There is a saying that “all politics are local.” The same can be said for content. To truly penetrate a market, your content has to be local. Some of the most well-known businesses have tried to enter the Indian market and stumbled because they failed to appreciate that fact. This article assesses how global companies can adapt their content mix to thrive in one of the most exciting emerging economies.
Many industries use artificial intelligence (AI) to simulate or imitate human behavior. The translation industry has embraced AI in the form of machine translation (MT) to help translate a higher volume of content than ever before. However, MT has not replaced human translation, and there’s little likelihood of that happening anytime soon.
Globalization continues to gather pace despite resistance in some parts of the world. Unfortunately, the educational institutions in developed countries have struggled to keep pace with the changing face of 21st-century life. The challenges now facing young people in developed nations are unprecedented, which is why school children need a well-rounded education that has real-world relevance. To that point, there is an upsurge of popularity for bilingual education in the United States and Europe.
Reaching Vietnamese Americans requires a unique marketing strategy that involves understanding this audience’s history and interest in continuing to speak Vietnamese. Transcreation, which includes translating the message of an ad campaign, can help you identify images, phrases, and experiences that resonate with Vietnamese American audiences.
While it may seem obvious to translate your press releases, very few companies do. This should be a component of a company’s global public relations strategy.
Today, 50 percent of customers who initiate a mobile search will visit a store within 24 hours. Google even displays three-pack local search results for 93 percent of their queries. With these numbers in mind, companies that want to succeed online today need to localize their content.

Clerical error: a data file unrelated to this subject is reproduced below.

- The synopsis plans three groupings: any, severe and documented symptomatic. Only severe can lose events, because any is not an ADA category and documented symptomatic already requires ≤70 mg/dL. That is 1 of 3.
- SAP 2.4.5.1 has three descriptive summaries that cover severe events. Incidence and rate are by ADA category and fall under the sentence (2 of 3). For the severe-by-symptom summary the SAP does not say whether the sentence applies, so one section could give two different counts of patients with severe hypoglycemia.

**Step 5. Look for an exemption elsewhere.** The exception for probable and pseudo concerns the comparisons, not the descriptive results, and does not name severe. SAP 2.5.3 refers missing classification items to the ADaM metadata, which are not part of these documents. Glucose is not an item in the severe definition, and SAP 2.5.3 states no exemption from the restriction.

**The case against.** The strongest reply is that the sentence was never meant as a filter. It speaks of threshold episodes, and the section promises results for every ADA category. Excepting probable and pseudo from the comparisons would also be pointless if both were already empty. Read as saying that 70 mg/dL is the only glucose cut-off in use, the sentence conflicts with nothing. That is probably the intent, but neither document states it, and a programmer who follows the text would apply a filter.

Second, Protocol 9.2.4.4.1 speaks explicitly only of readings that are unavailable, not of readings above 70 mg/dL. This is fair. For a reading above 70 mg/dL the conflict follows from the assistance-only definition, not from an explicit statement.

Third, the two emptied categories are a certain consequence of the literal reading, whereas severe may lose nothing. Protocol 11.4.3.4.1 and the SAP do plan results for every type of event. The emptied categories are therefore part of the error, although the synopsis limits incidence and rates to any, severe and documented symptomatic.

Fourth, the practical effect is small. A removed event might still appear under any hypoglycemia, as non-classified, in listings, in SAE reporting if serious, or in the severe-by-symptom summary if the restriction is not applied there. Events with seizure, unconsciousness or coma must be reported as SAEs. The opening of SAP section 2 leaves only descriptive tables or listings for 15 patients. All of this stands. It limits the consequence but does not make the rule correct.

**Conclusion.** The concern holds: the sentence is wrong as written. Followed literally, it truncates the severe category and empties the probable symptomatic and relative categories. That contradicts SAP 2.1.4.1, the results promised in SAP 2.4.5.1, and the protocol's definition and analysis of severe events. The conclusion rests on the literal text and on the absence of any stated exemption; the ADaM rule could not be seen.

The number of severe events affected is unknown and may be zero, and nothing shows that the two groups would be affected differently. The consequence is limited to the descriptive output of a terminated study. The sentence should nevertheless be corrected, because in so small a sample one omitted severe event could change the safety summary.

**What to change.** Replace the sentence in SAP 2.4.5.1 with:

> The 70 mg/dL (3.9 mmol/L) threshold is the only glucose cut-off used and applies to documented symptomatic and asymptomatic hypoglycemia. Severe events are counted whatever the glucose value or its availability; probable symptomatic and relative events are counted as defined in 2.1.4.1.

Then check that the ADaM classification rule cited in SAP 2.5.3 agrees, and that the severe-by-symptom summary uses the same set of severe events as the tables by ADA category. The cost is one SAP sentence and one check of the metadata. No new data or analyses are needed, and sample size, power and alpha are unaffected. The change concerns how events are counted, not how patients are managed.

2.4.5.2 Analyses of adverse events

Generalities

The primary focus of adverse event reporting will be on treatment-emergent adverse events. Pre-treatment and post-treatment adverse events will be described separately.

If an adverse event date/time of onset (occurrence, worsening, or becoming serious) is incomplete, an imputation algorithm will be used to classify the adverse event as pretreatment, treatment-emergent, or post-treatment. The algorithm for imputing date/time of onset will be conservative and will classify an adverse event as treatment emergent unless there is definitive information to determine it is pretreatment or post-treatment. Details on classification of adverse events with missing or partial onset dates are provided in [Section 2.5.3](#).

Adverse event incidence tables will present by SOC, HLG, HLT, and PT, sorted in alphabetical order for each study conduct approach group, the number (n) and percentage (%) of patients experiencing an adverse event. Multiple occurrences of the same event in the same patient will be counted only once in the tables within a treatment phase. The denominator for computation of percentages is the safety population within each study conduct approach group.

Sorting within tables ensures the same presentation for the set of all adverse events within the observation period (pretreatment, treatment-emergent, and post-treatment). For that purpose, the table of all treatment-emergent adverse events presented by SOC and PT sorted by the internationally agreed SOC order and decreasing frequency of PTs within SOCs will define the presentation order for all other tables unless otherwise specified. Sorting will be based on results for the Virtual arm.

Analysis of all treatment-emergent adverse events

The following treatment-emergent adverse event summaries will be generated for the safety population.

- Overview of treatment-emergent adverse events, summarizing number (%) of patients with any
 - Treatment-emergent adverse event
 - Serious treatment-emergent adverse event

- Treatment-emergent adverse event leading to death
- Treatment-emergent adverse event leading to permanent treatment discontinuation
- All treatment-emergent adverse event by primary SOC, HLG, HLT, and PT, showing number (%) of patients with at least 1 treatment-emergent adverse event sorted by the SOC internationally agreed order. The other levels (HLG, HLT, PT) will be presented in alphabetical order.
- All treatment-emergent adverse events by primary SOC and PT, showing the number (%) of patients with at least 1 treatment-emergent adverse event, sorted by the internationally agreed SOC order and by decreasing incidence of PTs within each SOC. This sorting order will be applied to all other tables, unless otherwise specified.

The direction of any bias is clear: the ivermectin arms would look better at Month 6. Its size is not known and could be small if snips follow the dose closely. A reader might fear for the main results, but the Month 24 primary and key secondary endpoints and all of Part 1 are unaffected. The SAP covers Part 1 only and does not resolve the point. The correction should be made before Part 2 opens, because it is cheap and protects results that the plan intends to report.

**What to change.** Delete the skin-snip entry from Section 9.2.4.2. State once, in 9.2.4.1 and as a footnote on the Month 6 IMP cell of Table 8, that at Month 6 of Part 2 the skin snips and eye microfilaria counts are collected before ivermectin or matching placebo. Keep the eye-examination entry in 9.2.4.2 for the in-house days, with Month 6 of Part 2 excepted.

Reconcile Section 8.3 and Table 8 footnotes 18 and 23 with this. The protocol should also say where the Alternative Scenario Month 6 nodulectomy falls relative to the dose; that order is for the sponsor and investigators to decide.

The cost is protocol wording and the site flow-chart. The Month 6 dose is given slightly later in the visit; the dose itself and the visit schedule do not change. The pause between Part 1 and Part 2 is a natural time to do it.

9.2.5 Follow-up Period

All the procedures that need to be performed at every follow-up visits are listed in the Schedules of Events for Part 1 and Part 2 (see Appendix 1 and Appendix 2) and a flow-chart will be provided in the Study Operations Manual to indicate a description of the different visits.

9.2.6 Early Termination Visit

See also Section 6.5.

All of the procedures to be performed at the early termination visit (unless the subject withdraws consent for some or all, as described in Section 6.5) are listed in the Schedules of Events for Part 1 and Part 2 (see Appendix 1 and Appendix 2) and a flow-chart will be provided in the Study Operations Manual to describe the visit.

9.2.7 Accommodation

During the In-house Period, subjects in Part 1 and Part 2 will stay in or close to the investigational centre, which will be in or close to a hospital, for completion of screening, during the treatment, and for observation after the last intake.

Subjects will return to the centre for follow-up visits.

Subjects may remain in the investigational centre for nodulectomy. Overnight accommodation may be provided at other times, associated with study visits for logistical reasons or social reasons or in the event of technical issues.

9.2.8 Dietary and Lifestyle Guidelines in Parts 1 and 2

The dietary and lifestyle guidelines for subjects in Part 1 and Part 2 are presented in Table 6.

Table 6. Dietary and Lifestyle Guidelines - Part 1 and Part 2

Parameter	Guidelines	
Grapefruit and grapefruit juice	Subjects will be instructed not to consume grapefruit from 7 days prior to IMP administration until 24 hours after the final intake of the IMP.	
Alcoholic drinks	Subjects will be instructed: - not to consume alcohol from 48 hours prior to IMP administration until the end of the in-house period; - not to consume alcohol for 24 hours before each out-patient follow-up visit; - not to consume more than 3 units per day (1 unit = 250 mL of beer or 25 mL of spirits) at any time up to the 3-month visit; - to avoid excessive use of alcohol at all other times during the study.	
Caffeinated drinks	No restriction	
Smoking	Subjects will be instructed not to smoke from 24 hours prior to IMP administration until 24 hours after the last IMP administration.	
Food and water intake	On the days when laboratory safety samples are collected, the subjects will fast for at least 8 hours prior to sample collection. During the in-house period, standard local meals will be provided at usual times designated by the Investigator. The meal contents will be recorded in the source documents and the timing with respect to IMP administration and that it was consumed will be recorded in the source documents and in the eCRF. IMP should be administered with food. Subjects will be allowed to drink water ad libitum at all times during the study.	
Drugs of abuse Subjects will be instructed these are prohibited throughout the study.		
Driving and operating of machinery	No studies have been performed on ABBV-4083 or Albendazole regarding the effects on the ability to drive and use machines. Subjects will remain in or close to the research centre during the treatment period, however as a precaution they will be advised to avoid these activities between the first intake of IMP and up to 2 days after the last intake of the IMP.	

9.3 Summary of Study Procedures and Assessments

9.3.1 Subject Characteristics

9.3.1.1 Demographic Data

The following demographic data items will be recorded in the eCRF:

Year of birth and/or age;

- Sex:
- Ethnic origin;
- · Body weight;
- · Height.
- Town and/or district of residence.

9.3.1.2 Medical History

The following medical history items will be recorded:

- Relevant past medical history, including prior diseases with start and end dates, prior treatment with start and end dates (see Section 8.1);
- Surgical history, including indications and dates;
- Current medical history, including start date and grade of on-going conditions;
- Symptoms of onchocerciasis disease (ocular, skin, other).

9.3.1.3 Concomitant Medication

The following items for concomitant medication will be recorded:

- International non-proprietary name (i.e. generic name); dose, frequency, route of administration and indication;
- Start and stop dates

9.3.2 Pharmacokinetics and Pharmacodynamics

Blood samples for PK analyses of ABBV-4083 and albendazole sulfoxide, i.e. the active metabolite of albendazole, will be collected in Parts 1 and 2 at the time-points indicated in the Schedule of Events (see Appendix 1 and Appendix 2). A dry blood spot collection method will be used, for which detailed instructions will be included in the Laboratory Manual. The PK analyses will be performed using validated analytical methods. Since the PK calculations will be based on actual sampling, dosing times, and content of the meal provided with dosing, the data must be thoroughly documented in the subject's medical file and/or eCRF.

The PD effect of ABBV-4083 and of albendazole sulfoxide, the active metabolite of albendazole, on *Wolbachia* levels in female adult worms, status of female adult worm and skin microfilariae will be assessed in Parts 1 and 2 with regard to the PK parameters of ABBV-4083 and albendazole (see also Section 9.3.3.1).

The most spoken language in any country is often obvious; usually, it’s the official language of the country. However, you can learn a lot about a country by analyzing its second most spoken language.
It wasn't that long ago when the idea of virtual reality (VR) technology sounded almost elusive and futuristic, but now it's set to become the next big thing in the business sphere. Let's take a look at these new technologies and how they are going to improve business communications and productivity in a multilingual world.
Global ambitions have taken the content streaming giant, Netflix far from its California roots into markets across Europe, Latin America and Asia. In early 2016, streaming giant Netflix, Inc. announced that it had rolled out its service to 190 countries around the world. In June, 2016 Netflix international subscriber growth wasn't performing as forecasted. The company had faced major headwinds as it tried to conquer the world. However, Netflix blasted past its own forecasts — and most of Wall Street's and now has 93 million subscribers worlwide. According to a recent study provided by Leichtman Research Group, more people report subscribing to Netflix than owning DVRs.
The three C's Netflix has tackled to improve its global expansion strategy:
How do you translate an idea? Global marketing often has to be customized to elicit the same emotional response in a different culture. That can mean straying from the original source to get the message across, and it requires deep familiarity with culture, as well as its language.